Chapter nine discusses two main topics: the Sixth Meditation argument that the corporeal world exists and Descartes' metaphysics of substance, attribute, and mode. Beginning from the Second Meditation's account of wax, Christofidou discusses Descartes' notion of body, his distinction between imagination and understanding, and the way these two play out in his proof of bodies and his response to the dream argument. Then, in a fascinating and careful discussion, she puzzles over the relation between Descartes' two different characterizations of substance -- as "an independent entity" and as "a subject of attributes" (200) -- finding them to be ultimately harmonious.
Chapter ten deals with the distinction between mind and body, as well as their union in the human person (Christofidou deliberately puts off discussion of both mind-body causal interaction and Descartes' response to the apparent divine deception involved in cases of dropsy). Christofidou claims that the so-called "real distinction" argument in the Sixth Medtitation is Descartes'only argument for dualism (most commentators would also include the "divisibility argument" and the earlier, problematic argument in the Discourse). She then presents the most important objections to the real distinction argument and considers Descartes' best responses to them.
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Christofidou's interpretations are often subtle and complex, sometimes weaving together apparently incompatible strands. For example, in discussing the First Meditation she suggests that Descartes calls the reliability of Reason itself into doubt not with the deceiving-God argument, but rather with the evil demon hypothesis (33). This seems to conflict with her (accurate) characterization of the evil demon hypothesis as "not another skeptical argument" (32), but instead a psychological device to help the will "combat any tendency to fall back into old habits" (33).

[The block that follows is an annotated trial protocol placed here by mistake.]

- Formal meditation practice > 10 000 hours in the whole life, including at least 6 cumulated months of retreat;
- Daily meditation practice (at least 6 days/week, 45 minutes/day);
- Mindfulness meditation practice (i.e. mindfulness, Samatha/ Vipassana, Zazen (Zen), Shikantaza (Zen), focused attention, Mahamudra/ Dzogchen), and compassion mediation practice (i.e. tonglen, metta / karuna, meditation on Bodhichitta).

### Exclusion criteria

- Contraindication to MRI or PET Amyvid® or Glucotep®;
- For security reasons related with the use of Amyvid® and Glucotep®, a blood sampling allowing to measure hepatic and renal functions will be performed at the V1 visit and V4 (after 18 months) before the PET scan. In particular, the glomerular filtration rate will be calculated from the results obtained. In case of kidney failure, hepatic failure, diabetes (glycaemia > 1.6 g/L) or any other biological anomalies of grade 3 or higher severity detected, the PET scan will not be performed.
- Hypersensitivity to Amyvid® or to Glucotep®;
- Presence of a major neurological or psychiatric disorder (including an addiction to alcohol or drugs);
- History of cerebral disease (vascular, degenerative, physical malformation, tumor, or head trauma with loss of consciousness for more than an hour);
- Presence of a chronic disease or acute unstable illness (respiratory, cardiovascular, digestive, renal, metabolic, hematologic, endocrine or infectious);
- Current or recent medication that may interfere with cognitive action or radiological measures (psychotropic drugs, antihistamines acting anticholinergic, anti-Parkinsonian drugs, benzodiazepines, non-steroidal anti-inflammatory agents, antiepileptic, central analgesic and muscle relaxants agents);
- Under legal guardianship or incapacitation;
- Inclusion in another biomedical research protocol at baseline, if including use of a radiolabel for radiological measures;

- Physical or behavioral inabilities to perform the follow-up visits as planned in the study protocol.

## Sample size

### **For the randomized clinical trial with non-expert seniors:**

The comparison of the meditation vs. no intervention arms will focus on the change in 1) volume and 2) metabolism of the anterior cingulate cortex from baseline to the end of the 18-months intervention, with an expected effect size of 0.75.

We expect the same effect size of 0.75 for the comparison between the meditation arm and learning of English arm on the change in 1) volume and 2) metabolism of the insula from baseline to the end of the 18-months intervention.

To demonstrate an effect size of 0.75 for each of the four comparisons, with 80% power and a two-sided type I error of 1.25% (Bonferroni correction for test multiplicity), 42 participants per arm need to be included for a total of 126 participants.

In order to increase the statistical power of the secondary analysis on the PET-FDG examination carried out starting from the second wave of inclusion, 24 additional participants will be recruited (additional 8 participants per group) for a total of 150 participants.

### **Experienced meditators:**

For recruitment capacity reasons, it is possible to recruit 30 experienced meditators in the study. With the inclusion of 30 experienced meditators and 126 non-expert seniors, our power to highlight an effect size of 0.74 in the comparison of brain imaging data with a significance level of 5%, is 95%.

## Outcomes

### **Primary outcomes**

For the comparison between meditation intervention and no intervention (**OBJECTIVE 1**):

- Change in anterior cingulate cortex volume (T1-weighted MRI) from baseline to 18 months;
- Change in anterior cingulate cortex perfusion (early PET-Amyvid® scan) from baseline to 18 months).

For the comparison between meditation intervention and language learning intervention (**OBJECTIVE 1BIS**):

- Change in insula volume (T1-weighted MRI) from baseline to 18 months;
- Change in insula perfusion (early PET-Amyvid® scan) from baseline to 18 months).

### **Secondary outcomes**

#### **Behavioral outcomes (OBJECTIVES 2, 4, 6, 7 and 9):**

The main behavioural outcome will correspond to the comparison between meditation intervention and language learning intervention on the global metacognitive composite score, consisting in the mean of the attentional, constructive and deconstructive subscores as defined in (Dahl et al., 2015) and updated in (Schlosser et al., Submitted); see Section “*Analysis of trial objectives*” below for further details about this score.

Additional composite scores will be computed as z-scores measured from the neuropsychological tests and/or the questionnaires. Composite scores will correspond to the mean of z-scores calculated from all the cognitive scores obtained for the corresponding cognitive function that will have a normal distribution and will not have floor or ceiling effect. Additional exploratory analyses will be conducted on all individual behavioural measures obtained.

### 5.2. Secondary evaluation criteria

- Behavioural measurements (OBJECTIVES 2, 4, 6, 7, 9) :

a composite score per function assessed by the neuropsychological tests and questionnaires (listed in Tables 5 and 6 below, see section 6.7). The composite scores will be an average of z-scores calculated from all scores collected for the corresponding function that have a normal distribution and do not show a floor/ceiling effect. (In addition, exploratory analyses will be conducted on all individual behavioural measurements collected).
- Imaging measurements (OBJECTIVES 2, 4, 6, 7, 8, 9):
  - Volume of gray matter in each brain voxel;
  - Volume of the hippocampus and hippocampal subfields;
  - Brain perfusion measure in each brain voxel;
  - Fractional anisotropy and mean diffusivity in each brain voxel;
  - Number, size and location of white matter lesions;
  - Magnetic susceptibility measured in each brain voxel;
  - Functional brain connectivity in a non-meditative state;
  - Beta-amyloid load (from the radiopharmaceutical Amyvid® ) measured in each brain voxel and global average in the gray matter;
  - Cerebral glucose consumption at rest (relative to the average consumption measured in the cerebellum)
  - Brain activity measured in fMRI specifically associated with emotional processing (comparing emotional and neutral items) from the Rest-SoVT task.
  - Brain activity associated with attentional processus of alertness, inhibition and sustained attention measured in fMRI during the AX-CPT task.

At other times, Christofidou gets around apparent conflicts between her interpretation and Descartes' text by simply declaring that the text does not mean what it says. For example, she declares that Descartes' truth-rule ("everything I clearly and distinctly perceive is true") does not depend on theological considerations at all, but follows straightforwardly from Descartes' conceptions of representation and clarity and distinctness, according to which clear and distinct ideas are "an openness to reality, not a veil that shrouds reality" (89). So for Christofidou, the truth rule is established early in the Third Meditation (when Descartes notices that he could be certain of his own existence only because it was clear and distinct). But in the synopsis of theMeditations, Descartes himself said that "it is proved that everything that we clearly and distinctly perceive is true" in the Fourth Meditation (AT 7:15). Christofidou's response: "It is not the principle [i.e. the truth-rule] that is proved. Rather, what is proved is that . . . everything we clearly and distinctly perceive has the marks of stability and lastingness" (83; my emphasis). Though I agree with the drift of her suggestion (we can have cognitio of many claims prior to knowing God), her gloss (italicized) flatly contradicts the sentence she is claiming to interpret. Why not say instead (as do many commentators these days) that God is needed for cognitio of the truth rule, which then raises all our knowledge to scientia?
In a few cases, Christofidou makes claims that are just plain wrong. She says "Descartes has not assumed that having a will means having freedom of the will" (149), but Descartes repeatedly implies that freedom is essential to the will, as when he declares "I call free in the general sense whatever is voluntary" (To Mesland, 2 May 1644; AT 4:116). She also says that "degrees of freedom are not quantitative" (150) but qualitative; however, in his 1645 letter to Mesland, Descartes repeatedly describes degrees of freedom in terms of amounts (for example: "I moved towards something all the more freely when there were more reasons driving me towards it" (AT 4:174)).